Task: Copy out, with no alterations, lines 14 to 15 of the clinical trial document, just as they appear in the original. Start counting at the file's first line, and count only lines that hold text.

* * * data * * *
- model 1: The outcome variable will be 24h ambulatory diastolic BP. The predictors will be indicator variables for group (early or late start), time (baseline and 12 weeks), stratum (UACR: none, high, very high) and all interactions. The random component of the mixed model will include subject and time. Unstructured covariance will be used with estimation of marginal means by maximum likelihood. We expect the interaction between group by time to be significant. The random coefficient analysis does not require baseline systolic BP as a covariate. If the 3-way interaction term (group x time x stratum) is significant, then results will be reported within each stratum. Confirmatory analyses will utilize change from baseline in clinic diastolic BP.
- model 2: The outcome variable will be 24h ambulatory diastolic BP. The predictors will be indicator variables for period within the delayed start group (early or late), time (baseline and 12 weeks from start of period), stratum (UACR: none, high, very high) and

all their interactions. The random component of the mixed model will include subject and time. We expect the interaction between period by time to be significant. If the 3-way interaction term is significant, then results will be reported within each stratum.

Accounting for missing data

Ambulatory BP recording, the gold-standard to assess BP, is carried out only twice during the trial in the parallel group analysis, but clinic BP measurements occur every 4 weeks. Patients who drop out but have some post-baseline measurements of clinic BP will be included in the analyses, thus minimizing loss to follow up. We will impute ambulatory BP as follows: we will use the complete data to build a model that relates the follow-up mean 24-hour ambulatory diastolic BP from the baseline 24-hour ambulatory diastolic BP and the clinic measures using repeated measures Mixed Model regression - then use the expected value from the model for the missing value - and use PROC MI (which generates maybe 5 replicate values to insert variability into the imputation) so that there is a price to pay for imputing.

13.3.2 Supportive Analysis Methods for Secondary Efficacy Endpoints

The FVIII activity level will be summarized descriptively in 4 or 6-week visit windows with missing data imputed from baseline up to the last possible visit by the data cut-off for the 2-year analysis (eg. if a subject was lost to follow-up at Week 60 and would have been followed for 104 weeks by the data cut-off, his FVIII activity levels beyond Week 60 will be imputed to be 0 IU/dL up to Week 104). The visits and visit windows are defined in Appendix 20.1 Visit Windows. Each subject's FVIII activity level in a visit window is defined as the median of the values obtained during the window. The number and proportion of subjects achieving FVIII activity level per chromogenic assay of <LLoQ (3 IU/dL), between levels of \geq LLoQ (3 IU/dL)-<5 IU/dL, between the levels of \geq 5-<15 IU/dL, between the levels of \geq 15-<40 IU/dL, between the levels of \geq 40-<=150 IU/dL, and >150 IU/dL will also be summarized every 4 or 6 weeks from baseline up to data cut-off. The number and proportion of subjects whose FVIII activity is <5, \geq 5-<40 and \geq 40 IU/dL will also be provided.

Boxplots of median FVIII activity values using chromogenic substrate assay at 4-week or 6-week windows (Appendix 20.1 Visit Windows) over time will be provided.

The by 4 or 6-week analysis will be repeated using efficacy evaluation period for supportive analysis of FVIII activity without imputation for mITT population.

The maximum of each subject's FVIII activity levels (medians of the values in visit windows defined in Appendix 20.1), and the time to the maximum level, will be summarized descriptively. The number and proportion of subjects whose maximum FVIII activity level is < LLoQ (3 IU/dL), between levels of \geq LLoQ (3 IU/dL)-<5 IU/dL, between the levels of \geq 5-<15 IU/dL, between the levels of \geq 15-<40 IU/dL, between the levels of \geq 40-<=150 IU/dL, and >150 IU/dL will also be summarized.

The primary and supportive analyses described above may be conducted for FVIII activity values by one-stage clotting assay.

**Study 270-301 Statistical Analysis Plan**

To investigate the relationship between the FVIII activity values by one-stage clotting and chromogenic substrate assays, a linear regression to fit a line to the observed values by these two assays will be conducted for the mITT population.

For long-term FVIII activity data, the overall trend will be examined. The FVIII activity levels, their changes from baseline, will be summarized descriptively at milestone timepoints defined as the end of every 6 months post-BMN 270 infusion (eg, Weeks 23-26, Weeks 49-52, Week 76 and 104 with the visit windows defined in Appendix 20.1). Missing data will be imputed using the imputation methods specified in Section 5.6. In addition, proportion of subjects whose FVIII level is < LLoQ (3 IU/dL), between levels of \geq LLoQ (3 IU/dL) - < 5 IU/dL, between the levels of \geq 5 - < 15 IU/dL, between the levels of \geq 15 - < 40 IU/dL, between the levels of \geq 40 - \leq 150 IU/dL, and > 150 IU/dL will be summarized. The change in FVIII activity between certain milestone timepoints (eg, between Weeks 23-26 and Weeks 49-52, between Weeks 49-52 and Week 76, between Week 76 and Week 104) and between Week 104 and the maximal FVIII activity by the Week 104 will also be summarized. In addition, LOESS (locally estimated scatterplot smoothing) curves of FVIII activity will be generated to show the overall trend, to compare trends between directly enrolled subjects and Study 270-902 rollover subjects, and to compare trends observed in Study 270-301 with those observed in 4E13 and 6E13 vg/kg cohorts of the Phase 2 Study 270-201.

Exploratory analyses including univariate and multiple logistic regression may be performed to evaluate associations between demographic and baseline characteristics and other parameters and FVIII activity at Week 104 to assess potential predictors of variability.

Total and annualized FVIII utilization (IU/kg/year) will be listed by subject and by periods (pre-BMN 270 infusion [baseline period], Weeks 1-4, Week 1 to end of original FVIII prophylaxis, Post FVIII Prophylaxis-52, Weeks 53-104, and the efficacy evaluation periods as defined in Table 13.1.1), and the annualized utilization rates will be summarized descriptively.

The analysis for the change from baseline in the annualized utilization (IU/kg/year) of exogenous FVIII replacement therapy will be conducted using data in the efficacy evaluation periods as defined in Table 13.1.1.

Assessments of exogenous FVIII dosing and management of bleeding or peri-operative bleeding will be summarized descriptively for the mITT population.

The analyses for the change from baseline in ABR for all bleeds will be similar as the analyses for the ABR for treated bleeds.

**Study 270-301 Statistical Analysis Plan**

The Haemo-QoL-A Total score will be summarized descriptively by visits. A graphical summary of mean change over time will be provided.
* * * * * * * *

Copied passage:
For long-term FVIII activity data, the overall trend will be examined. The FVIII activity levels, their changes from baseline, will be summarized descriptively at milestone timepoints defined as the end of every 6 months post-BMN 270 infusion (eg, Weeks 23-26, Weeks 49-52, Week 76 and 104 with the visit windows defined in Appendix 20.1). Missing data will be imputed using the imputation methods specified in Section 5.6. In addition, proportion of subjects whose FVIII level is < LLoQ (3 IU/dL), between levels of \geq LLoQ (3 IU/dL) - < 5 IU/dL, between the levels of \geq 5 - < 15 IU/dL, between the levels of \geq 15 - < 40 IU/dL, between the levels of \geq 40 - \leq 150 IU/dL, and > 150 IU/dL will be summarized. The change in FVIII activity between certain milestone timepoints (eg, between Weeks 23-26 and Weeks 49-52, between Weeks 49-52 and Week 76, between Week 76 and Week 104) and between Week 104 and the maximal FVIII activity by the Week 104 will also be summarized. In addition, LOESS (locally estimated scatterplot smoothing) curves of FVIII activity will be generated to show the overall trend, to compare trends between directly enrolled subjects and Study 270-902 rollover subjects, and to compare trends observed in Study 270-301 with those observed in 4E13 and 6E13 vg/kg cohorts of the Phase 2 Study 270-201.

Exploratory analyses including univariate and multiple logistic regression may be performed to evaluate associations between demographic and baseline characteristics and other parameters and FVIII activity at Week 104 to assess potential predictors of variability.